Zambia’s 2019 crop forecast report has revealed a decline in maize output from 2.4million tons from the previous season to 2,004,389 tons this year, representing a decline of 16 percent.
According to Minister of Agriculture, the decline is due to poor rainfall that has resulted into poor crop yield in most parts of the country. The worst affected parts are Lusaka, Western and Southern provinces, and because of the severe drought that has affected the said areas, the Ministry of Agriculture has cancelled the 2019 Agricultural shows in these areas.
Predominately, Zambia is a highly mono-crop country and solely dependent on maize as a staple food. Small and medium scale farmers who are the majority in the production of maize depend on rain-fed agriculture for their activities.
The main cropping season across Zambia started with a late onset of rains that resulted in reduced planted area in some of the key maize growing areas for the country. This was followed by several of long dry spells that negatively affected crop development, the latest and most damaging of which lasted 4-to-6 weeks across many central and western areas.
The high producing area of southern Zambia was at the epicenter of this 6-week dry spell. Analysis of data from Zambia’s Meteorological department indicates that several districts in southern Zambia are currently experiencing their driest season since at least 1981. These include districts that are typically among the five highest producing districts in the country (out of 75 districts).
Given the high capital investment required for farming, the severity of crop loss experienced this year can impact the capacity of these high-producing farmers to farm in the 2019/20 season, without targeted assistance.
In addition to the direct impacts on farming, there are reports of dams running dry and significantly decreased ground water levels with implications not just for crops but also for livestock and water security.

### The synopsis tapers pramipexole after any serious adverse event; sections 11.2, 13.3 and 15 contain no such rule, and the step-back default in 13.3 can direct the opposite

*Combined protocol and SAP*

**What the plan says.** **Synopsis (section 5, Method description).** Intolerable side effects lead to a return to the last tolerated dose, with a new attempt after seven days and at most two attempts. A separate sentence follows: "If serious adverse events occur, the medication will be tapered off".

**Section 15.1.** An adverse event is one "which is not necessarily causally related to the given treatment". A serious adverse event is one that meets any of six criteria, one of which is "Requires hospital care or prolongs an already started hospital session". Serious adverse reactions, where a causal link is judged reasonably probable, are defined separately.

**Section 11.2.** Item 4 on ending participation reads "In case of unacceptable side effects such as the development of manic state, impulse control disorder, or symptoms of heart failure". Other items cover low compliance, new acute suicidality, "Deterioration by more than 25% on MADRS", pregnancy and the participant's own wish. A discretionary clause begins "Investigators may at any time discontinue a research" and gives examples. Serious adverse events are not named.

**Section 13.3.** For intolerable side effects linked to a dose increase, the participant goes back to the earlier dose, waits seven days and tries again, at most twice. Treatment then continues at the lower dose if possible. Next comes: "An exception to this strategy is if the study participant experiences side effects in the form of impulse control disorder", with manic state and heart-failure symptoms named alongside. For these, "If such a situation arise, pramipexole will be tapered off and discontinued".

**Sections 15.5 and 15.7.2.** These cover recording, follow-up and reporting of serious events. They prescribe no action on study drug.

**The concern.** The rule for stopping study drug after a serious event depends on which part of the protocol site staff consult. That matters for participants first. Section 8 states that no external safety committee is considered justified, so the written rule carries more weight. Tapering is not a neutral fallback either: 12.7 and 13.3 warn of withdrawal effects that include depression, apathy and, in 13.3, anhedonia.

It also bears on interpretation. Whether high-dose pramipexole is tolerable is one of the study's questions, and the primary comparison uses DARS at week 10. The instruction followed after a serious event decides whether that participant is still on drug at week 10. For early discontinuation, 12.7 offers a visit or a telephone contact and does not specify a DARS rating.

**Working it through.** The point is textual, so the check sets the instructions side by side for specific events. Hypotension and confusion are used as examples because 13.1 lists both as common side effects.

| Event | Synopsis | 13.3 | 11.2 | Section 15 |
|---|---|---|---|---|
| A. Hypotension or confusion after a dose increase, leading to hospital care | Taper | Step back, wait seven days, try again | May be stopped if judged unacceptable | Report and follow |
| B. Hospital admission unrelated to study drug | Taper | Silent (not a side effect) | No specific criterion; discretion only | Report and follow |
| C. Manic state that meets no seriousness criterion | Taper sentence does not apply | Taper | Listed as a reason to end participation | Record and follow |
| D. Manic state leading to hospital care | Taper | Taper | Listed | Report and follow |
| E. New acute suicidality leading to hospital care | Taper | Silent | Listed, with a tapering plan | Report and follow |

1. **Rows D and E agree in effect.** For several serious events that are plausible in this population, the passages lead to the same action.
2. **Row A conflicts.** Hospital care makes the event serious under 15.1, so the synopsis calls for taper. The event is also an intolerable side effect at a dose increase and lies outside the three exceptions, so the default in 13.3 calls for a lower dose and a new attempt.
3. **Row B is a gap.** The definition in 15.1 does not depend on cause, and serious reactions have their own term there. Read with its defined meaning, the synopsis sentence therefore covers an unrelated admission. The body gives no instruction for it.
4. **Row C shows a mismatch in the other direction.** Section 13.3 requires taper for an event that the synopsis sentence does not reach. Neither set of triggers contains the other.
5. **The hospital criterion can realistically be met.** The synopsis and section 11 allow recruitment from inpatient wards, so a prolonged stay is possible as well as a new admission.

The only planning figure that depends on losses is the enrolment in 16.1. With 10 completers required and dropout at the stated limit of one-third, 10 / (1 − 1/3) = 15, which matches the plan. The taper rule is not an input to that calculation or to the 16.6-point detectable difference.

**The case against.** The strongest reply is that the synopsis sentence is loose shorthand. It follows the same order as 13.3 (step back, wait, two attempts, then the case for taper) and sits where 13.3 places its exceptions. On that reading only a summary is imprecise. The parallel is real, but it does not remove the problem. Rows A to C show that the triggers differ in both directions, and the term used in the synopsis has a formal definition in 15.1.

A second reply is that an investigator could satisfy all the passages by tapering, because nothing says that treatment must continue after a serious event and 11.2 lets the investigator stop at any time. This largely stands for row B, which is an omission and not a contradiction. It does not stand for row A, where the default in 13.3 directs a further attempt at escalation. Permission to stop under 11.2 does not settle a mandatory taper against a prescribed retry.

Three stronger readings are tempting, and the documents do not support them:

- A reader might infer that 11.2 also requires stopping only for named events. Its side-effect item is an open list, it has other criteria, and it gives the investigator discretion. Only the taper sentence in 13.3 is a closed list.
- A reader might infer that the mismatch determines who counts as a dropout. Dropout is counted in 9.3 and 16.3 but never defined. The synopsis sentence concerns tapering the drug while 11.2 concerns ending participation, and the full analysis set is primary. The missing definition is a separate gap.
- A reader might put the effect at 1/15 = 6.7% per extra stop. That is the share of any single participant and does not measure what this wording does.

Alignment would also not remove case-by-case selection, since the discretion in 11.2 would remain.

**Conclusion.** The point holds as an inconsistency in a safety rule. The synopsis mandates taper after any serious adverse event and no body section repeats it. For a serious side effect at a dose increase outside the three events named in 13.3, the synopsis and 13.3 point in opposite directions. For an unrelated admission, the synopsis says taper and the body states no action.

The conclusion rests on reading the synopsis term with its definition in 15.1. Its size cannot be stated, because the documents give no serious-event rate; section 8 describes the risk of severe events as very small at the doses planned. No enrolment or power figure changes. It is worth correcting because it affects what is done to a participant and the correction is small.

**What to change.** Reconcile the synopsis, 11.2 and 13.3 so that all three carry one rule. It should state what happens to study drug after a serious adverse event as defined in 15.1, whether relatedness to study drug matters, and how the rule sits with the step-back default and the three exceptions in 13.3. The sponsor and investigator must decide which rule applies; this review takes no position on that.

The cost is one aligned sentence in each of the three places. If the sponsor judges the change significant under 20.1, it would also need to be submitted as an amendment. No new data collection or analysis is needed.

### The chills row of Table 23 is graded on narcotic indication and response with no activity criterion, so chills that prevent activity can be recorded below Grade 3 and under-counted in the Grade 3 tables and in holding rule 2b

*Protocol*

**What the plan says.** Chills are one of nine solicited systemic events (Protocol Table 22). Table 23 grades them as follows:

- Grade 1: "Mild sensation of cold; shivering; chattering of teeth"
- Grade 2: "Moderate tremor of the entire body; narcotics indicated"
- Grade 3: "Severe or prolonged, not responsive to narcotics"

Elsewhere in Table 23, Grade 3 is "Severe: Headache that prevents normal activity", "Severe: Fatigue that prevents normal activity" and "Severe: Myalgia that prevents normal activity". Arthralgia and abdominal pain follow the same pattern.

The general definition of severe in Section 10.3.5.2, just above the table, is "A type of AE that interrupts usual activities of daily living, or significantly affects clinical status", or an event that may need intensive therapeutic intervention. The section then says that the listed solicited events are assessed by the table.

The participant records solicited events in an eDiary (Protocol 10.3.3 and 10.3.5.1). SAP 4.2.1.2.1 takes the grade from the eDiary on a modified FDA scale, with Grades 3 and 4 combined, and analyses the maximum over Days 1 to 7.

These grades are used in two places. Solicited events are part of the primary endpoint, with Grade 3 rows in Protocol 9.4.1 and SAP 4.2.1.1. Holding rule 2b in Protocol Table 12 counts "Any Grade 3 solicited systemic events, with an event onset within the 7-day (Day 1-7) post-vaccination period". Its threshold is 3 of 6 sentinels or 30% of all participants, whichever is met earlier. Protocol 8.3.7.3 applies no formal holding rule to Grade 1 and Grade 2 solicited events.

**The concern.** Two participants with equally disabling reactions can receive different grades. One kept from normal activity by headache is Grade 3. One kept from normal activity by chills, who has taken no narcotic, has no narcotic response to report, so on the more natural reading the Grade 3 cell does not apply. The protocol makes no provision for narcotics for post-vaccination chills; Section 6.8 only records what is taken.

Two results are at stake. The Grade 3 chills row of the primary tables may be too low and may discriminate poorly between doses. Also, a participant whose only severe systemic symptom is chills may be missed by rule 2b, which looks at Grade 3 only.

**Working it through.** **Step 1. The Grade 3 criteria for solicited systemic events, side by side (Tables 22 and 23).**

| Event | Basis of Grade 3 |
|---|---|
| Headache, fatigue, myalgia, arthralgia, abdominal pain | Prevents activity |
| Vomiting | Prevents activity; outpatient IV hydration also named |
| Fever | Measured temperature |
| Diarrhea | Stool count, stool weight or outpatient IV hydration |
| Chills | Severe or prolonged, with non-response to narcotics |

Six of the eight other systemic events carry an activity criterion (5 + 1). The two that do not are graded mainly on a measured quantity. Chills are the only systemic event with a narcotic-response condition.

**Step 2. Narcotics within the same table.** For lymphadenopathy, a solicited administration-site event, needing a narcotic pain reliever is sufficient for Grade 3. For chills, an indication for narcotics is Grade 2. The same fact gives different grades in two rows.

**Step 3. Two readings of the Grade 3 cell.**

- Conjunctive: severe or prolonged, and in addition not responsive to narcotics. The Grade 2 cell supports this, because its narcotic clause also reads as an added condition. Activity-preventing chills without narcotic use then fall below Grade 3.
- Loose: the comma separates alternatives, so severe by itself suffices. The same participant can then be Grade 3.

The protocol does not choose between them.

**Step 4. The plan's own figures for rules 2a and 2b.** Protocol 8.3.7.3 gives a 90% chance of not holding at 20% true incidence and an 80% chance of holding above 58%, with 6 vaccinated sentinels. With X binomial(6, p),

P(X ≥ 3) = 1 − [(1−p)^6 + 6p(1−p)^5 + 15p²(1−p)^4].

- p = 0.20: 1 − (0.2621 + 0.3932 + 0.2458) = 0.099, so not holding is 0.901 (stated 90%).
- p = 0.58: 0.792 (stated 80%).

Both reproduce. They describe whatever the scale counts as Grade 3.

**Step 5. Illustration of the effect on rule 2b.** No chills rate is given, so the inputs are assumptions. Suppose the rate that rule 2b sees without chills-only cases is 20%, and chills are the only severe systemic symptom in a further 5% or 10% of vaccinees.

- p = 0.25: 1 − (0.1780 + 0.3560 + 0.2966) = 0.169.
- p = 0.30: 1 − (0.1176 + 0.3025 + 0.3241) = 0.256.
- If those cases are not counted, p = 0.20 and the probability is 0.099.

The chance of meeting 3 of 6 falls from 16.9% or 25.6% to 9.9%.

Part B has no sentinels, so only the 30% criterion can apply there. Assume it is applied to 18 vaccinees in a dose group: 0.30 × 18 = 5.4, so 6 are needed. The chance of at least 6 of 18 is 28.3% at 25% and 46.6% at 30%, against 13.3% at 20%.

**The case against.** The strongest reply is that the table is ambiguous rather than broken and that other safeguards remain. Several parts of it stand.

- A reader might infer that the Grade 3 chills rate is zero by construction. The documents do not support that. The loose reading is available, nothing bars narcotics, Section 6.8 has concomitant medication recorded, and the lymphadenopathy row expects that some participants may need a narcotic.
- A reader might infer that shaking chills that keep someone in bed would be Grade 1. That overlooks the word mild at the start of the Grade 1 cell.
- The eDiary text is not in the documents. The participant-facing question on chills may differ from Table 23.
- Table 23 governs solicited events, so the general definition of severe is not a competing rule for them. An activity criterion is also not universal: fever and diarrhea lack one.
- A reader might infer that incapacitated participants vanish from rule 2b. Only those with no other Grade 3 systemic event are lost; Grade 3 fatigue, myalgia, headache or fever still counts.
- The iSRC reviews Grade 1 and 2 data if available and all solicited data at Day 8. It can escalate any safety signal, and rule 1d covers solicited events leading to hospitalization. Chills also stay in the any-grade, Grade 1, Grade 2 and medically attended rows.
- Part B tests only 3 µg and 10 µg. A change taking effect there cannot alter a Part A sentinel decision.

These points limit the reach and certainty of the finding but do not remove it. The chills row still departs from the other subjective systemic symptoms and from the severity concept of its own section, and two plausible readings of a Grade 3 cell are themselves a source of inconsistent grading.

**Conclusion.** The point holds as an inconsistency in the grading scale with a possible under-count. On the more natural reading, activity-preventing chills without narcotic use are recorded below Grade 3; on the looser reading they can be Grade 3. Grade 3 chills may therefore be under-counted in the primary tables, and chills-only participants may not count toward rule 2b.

In normal years, Zambia is a surplus maize producer and an important regional exporter. Following impacts from drought, national maize production is expected to be below average for the second consecutive year.
While production and carry-over stock may be sufficient to meet domestic markets, regional export potential will most likely be affected. The crop situation, together with currency depreciation, corroborates the price increases.
According to the Intergovernmental Panel on Climate Change (IPCC) report, it is estimated that globally, climate change will reduce agricultural production by 2% every decade while demand will increase by 14% every decade until 2050. Yields of major crops will face an average decline of 8% for Africa and South Asia by 2050.
One of the main challenges that farmers have in the context of climate change is its unpredictability. Farmers can no longer rely on the timing of seasons and availability of rainfall to see them through the year.
Changing the course, a perspective of the Sustainable Diets Program
The answer to changing what’s in the IPCC report, using agricultural biodiversity in the fight against climate change is about building climate smart systems – responding to variety with variety.
Diversity can help farmers mitigate, adapt and ensure food and nutrition security, by providing them with more options to manage climatic risks and strengthen the resilience of their farms and surrounding landscapes.
“To do this, we carry out research at the genetic, species and landscape level. The current crop failure in Zambia means that this year, these farmers are food insecure,” said William Chilufya, Advocacy Manager for the Sustainable Diets for All Program at Hivos Southern Africa.
The concept of food security is complex
It involves not only the production and processing of nutritious food, but also access by individuals to the full range of nutrients needed to maintain an active and healthy life.
“Crop diversity is central to food security. It underpins today’s production and provides the raw material needed for ensuring continuing supplies tomorrow, in the face of a rapidly changing world,” Mr Chilufya says.
The fight to achieve food security and end hunger is one of the greatest challenges facing Zambia and the world as a whole.
For Hivos, the answer to this challenge is crop diversity.
Rising populations, diminishing resources and deteriorating environments only raise the stakes. A greater diversity of genetic resources in ‘genebanks’, available to all through an efficient, global, ex situ conservation system, helps to ensure a secure food supply at more stable prices.
It provides the raw genetic material to breed for a more nutritious and varied food supply and increases the access of the poor to more affordable and healthier food to fight malnutrition.
For Hivos, unless farming practices adopt diversity as a guiding principle, there will not be a sustainable future food supply.
“Governments therefore need to reshape agricultural policies to encourage biodiversity and sustainable use of farmlands,” he says
Hivos believes that investing in crop diversity will bring about food and nutrition sustainability.